Advice from my NOLS instructors about my recent climbing accident

After the Red Rock climbing accident, I composed an accident report and sent it to a few of my NOLS instructors. I got some good advice back and would like to share it with my readers here.

By Jared Spaulding (my NOLS Backcountry Rock Climbing Course Instructor)

Some thoughts. 1. It seems like you have put a lot of thought into processing the incident. Good. 2. The write up was very comprehensive, in-depth, and detailed, which is no doubt a result of #1. 3. When I had only read the story (and not yet read the Lessons part) what struck me were the subjective hazards, the new partner, the desire to climb Crimson, and the speaking up when you felt it was neccessary. 4. The objective hazards: the belay position and your “second” rope.

To expound on #1,3,&4

#1 Having had several weeks with you in a technical environment, it does not surprise me that you have processed the incident to this extent. Have you processed it with Jon? I imagine there was no doubt some good conversation and discussion on the way out. Since you have had the time to process the incident, have you been able to talk about it with him? It is good to get his insights as well plus it is useful for his learning. Also, discussing the incident with the ENTIRE team (all four) is a good idea as well (see #4)

#3 The subjective hazards. 5.8 is around your limit. That being said I think you have good judgment. When I climb with new partners in an area that I am comfortable in I often will stay well below my limit. I will climb things I have been on before and know well or things that I know are easy. This allows me a margin of safety in that the first line of protection a climber has is her movement on rock. I realize that you did not fall, however I am putting it out there because you as well were near your limit.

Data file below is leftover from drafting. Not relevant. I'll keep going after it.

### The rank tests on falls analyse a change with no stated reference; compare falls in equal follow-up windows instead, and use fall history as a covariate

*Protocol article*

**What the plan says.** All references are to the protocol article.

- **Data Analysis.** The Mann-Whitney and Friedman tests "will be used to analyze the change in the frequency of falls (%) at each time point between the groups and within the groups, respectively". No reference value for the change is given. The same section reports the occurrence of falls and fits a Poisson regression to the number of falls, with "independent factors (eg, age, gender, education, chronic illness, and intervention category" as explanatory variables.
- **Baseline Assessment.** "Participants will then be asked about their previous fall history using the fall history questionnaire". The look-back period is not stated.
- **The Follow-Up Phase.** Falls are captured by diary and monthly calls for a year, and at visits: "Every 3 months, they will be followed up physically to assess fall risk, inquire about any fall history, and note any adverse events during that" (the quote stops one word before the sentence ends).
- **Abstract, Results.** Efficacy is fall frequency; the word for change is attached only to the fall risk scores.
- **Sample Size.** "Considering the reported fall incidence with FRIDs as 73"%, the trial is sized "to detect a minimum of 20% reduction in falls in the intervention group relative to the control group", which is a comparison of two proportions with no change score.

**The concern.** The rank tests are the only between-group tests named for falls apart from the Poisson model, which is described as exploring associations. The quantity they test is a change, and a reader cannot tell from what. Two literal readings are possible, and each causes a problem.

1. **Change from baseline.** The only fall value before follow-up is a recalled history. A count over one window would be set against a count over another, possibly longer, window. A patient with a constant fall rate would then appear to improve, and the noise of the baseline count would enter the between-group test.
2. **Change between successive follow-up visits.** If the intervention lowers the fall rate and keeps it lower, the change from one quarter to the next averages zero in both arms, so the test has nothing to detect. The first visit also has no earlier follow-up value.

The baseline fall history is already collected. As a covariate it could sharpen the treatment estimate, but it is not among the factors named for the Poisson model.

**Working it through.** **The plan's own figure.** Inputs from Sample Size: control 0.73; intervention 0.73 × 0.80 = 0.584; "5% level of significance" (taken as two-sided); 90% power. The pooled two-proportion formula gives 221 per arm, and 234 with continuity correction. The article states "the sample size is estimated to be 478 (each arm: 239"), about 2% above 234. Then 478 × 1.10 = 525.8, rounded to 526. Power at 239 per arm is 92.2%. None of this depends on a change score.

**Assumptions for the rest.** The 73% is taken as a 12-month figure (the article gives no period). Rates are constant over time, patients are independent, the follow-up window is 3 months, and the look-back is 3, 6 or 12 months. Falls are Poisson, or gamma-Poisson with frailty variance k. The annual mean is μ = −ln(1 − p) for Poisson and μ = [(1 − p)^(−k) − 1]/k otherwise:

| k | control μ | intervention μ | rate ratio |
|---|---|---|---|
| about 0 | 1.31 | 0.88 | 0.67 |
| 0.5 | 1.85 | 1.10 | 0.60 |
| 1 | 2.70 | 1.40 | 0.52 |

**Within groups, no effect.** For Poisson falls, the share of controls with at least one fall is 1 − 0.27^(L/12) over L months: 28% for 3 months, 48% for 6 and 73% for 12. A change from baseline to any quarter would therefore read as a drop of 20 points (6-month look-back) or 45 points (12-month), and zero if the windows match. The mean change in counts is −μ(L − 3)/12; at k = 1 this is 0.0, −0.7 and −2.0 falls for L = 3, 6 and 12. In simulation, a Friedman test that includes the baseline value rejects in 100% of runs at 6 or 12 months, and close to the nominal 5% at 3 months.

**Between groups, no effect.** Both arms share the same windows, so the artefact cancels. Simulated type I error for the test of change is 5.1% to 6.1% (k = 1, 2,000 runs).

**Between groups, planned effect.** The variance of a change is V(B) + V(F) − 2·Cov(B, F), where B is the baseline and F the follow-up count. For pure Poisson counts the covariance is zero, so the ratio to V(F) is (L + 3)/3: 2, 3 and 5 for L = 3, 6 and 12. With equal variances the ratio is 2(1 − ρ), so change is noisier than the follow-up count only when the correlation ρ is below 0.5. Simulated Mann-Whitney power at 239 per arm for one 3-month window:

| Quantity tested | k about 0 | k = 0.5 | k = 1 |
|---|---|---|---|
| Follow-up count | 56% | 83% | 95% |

The desire to go up and finish a climb can be a strong aphrodisiac. Up until your partner’s fall, the reasons not to go on seemed to be little: the weather was cold and you were moving slower than planned. You didn’t mention time as a factor so I assume it was still early enough. In the case of crimson chrysalis going slow isn’t too much of an issue because you rap the route. You can turn around when you want to. As for the cold, it is still cold in the shade in Red Rocks in April, so if you have layers, you can deal. This leads me to believe that had the accident not occured you could have continued up, albeit slowly, perhaps finishing the climb (see #4). Once the accident did occur, your desire to climb struck me as unwise, though it can be understandable. It will always be there.